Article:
The Boston Celtics will have to take on the Los Angeles Lakers without Kemba Walker on Sunday afternoon.

The C's guard will miss his second straight game due to a sore left knee, the team announced Saturday. Head coach Brad Stevens revealed earlier this week Walker's knee swelled up and had to be drained. Walker also had his knee injected with Synvisc, a pain relief treatment used for knee soreness.

Robert Williams remains ruled out with a left hip bone edema, though there is hope the big man will return to the court after the Celtics wrap up their road trip.

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Celtics-Lakers tips off Sunday at 3:30 p.m. ET. When these two teams last faced off on January 20, the C's cruised to a 139-107 victory.

Don't miss NBC Sports Boston's coverage of Celtics-Lakers, which begins Sunday at 2:30 p.m. with Celtics Pregame Live followed by tip-off at 3:30 p.m. You can also stream on the MyTeams App.

Celtics' Brad Stevens the rare college-to-the-pros coaching success story

Celtics' Brad Stevens the rare college-to-the-pros coaching success story

LOS ANGELES — No matter what Brad Stevens does from here on out, he'll be remembered as one of the winningest coaches in Boston Celtics history. 

At 309 victories (and counting) after Friday’s 127-117 win over Minnesota, only three men — Red Auerbach (795), Tommy Heinsohn (427) and Doc Rivers (416) — have won more games pacing the Celtics sideline than Stevens. 

Making the milestone even more impressive is that Stevens came directly from the college ranks, where success has been a rarity. 

The most recent college-to-the-pros coach to struggle with the adjustment is Cleveland’s John Beilein. The former Michigan coach stepped down as the Cavs' head coach to assume a yet-to-be-determined job within the franchise. 

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Figuring out the secret sauce to Stevens’ success isn't easy.

He’ll be the first to tell you that a number of factors have come into play that allowed him to find success where so many of his college-to-the-pros brethren struggled.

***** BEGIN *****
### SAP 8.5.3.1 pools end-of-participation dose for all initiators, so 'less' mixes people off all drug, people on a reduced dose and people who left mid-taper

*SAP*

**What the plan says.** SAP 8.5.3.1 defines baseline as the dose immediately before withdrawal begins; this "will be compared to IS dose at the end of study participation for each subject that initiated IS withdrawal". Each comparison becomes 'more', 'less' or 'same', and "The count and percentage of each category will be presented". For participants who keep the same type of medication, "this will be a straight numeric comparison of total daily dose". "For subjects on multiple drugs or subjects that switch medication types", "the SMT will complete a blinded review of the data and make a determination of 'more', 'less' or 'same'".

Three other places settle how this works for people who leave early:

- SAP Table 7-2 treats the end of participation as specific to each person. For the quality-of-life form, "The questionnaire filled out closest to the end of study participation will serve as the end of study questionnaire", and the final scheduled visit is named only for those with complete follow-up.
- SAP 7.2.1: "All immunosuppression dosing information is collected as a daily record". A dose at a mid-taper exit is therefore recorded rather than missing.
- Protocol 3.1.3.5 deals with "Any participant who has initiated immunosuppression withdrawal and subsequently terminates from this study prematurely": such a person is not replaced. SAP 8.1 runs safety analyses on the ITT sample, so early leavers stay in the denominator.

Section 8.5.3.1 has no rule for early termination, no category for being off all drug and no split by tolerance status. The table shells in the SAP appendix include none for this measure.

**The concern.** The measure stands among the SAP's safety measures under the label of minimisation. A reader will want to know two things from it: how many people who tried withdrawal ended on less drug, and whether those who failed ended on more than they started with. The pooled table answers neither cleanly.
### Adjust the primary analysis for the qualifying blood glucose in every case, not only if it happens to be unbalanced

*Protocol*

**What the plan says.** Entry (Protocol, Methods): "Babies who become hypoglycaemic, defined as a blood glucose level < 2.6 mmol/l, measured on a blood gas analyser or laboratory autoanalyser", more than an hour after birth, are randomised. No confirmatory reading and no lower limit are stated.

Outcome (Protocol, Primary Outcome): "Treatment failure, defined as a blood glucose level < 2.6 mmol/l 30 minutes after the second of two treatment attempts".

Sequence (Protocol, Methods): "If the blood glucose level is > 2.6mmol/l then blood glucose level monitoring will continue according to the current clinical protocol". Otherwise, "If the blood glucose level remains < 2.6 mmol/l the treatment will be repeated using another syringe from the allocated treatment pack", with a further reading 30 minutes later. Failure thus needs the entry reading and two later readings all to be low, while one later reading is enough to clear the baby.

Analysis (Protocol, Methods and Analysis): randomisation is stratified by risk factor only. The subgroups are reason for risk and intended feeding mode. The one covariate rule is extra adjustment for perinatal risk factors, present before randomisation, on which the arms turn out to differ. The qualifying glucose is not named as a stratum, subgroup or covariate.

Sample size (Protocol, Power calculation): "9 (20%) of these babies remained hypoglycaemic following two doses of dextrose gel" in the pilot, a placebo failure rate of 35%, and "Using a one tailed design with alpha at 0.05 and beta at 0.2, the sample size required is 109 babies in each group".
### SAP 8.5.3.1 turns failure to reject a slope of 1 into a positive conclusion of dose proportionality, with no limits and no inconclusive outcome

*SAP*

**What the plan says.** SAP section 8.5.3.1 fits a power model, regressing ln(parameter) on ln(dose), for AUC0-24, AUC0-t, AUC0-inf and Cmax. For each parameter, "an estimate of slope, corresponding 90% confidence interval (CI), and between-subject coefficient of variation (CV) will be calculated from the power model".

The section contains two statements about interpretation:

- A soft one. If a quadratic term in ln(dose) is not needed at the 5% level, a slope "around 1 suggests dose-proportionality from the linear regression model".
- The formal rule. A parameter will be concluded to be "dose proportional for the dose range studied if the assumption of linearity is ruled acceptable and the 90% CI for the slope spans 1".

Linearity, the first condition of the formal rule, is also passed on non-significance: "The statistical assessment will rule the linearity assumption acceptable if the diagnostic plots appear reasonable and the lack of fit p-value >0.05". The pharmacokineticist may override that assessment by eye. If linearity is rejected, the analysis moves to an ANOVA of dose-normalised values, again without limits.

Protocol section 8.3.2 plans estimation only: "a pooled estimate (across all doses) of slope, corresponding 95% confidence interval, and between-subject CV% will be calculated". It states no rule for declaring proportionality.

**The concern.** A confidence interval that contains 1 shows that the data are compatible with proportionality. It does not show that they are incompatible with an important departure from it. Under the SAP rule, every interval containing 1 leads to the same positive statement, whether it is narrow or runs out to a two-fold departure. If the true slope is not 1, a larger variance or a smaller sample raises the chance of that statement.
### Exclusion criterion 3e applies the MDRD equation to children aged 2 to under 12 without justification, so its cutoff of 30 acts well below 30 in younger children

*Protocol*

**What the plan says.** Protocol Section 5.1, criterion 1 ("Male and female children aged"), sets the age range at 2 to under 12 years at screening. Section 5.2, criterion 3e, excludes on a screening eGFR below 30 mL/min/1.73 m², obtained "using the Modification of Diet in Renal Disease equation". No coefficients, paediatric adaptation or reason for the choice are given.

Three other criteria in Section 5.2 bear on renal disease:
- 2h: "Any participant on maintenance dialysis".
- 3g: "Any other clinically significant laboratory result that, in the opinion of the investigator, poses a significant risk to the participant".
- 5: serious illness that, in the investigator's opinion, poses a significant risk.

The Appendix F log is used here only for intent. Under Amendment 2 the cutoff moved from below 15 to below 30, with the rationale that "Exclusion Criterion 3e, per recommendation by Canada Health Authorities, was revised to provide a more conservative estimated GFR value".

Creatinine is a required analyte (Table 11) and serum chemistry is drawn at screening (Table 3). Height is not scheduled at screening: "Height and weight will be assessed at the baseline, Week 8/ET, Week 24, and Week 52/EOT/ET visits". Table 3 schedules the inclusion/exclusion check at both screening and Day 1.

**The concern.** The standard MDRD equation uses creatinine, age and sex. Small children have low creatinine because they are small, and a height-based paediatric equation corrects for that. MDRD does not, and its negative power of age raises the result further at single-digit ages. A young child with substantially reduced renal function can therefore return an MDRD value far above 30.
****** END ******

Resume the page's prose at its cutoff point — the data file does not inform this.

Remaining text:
One of the reasons college coaches get opportunities to lead NBA teams is because of the track record of success they build up at the college level. Stevens led the Butler Bulldogs to a national runner-up finish in back-to-back seasons (2010 and 2011), a remarkable accomplishment for a mid-major program. 

For Stevens, preparing for the worst when it comes to wins and losses, was challenging at first. The lack of success Cleveland (15-40) has experienced this season was a major factor in Beilein’s decision to no longer coach the Cavs. 

“I find losing very challenging and this year has taken a much bigger toll on me than I expected,” Beilein said in a statement. “I grew concerned for the consequences this toll could potentially take on my own health and my family's well-being down the road. I was not certain I could be at my best for the remainder of the season and in the future. That would not be fair to the players, coaches and support staff."

Indeed, Stevens recalls how difficult dealing with all the losing in that first year was for him. 

As a rookie head coach with the Celtics, Stevens’ squad finished 25-57. To put that in perspective, Stevens won more games at Butler in five of his six seasons than he did in Boston as a rookie, and did so in less than half of an 82-game NBA season. 

“That first year was hard,” Stevens told NBC Sports Boston. “I remember being miserable because I never lost like that. But that’s part of it. You learn a lot about yourself, so when you get to that second year you feel a lot different.”